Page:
Electrical resistance is a quantity that measures the opposition offered by a device or a material to the flow of electric current. A resistor is an electric component that is used to offer the desired resistance in a circuit. In this article, we will discuss the concept of electric resistance and various electrical resistance formula with examples. Let us learn the concept!

**Electrical Resistance**

**Concept of Electrical Resistance**

To understand its concept let us consider the examples of metallic substances. There are numerous free electrons moving randomly in the crystal structure of a metallic substance. When we apply a voltage across the resistance due to the electric field, then the free electrons drift from lower potential point to higher potential point in the substance.

During this drifting motion, the free electrons continually collide with atoms of the substance. This phenomenon prevents the free motion of electrons and hence this causes resistance.

When some electric voltage is applied across a substance there will be an electric current through it. This applied voltage across the substance is directly proportional to the electric. The constant of proportionality known as the resistance. Therefore resistance is a very important factor for the flow of electric current in an electric circuit. This is based on Ohmâ€™s law.

The unit ohm is normally used for values of resistance. Also for large as well as a very small value of resistance we can use units as giga-ohm, megaohm, kilo-ohm, milli-ohm, micro-ohm even in nano-ohm range depending on the value of resistance.

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**The Formula for Electrical Resistance**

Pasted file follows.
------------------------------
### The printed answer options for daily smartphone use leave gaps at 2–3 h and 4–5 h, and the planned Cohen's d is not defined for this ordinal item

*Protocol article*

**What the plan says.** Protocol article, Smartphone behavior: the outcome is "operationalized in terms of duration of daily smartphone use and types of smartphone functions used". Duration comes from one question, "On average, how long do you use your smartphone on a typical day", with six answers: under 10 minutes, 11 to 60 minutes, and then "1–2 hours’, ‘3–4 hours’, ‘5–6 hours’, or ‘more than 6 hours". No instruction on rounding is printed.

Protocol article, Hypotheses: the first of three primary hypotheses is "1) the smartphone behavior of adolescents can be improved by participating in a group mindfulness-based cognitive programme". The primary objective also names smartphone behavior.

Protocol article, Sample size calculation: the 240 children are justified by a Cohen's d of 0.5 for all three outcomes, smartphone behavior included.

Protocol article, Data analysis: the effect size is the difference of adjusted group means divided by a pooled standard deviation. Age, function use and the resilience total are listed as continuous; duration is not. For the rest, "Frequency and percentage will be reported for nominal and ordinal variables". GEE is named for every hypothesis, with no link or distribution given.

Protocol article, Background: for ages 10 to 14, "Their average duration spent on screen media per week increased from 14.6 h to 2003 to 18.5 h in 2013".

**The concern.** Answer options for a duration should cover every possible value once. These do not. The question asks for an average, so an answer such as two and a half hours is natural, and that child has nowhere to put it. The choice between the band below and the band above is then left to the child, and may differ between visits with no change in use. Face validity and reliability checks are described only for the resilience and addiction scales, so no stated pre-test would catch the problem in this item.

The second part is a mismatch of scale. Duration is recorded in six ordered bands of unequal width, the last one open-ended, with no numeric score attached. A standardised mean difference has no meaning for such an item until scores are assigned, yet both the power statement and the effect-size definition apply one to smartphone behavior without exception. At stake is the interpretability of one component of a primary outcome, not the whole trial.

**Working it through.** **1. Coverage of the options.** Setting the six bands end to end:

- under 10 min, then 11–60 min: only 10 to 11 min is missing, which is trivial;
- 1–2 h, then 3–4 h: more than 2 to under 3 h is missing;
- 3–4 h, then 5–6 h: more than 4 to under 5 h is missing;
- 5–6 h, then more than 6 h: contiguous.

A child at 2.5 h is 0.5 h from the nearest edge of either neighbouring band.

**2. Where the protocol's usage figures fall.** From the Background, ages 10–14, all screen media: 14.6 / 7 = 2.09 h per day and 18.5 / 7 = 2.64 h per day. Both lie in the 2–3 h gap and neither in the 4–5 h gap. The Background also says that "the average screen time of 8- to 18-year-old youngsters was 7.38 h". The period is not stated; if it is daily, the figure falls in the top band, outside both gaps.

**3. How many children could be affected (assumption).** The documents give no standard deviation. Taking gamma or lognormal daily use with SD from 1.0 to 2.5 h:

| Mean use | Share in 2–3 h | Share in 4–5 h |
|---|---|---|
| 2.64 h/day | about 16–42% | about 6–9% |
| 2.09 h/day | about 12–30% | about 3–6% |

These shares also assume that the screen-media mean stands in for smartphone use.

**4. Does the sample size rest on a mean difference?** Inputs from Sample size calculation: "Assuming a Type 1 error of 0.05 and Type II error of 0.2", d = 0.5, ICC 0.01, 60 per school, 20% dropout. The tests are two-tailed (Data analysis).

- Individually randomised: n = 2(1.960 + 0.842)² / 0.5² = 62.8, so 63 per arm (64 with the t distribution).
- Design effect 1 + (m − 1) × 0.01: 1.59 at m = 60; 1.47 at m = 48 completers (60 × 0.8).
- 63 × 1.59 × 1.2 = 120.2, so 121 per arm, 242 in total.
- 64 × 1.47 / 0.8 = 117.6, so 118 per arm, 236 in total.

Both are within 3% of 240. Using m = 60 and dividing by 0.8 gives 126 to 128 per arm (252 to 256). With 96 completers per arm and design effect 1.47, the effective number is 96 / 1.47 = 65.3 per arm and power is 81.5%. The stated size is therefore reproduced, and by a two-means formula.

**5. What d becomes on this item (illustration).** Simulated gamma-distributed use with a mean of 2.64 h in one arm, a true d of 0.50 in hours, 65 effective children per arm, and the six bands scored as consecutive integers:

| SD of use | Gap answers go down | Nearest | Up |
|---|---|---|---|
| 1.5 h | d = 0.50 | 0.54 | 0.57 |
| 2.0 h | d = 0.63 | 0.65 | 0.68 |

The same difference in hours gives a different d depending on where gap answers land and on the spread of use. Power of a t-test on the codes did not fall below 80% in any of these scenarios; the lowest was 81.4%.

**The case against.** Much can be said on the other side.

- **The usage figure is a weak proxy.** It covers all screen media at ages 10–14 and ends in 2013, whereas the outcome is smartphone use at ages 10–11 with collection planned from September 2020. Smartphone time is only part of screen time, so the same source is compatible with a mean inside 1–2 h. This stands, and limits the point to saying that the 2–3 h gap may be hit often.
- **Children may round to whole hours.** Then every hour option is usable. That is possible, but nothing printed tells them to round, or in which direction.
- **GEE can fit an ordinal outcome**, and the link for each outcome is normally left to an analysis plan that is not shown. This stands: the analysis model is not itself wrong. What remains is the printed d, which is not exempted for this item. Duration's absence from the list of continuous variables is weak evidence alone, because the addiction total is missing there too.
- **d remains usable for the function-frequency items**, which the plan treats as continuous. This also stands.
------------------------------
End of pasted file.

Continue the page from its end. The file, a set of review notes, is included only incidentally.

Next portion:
It can be calculated using Ohmâ€™s law. It is defined as the ratio of the applied voltage to the current. Therefore,

R = \( \frac{V}{I} \)

Where,

R | Electrical Resistance |

V | Voltage |

I | Electric current |

Also, we can compute the electrical resistance if we know about the material of the object and its geometrical measurements. It is because of the following formula. This formula is using the fact that the value of resistance through a wire will directly proportional to its length and inversely proportional to its cross-sectional area. The formula is,

R = \( \rho \times \frac{l}{A} \)

Where,

R | Electrical Resistance |

\rho | The resistivity of the conductor |

l | The resistivity of the conductor |

A | The area of the cross-section of the conductor |

This formula can also be understood with a water pipe analogy as follows:

- When the pipe is longer, the length is bigger and therefore the resistance to the flow of water will be high.
- When the pipe is wider and hence the area of the pipe is bigger, then, therefore, the resistance to the flow of water is low.

**Solved Examples**

Q.1: In an electric circuit, a current of 5.00 A is flowing through a resistor. The voltage drop from one end of the resistor to the other is 100 V. What will be the value of the resistance?

Solution:

Here, we know the electric current and the electric voltage drop across the conductor. Therefore we can use Ohmâ€™s law easily to find the resistance as follows:

R= \( \frac {V}{I}\)

Now, in the above formula, we get

R= \(\frac{100}{5} \)

R = \( 20 \Omega\)

Thus the resistance of the resistor in the circuit will be 20 \( \Omega.\)

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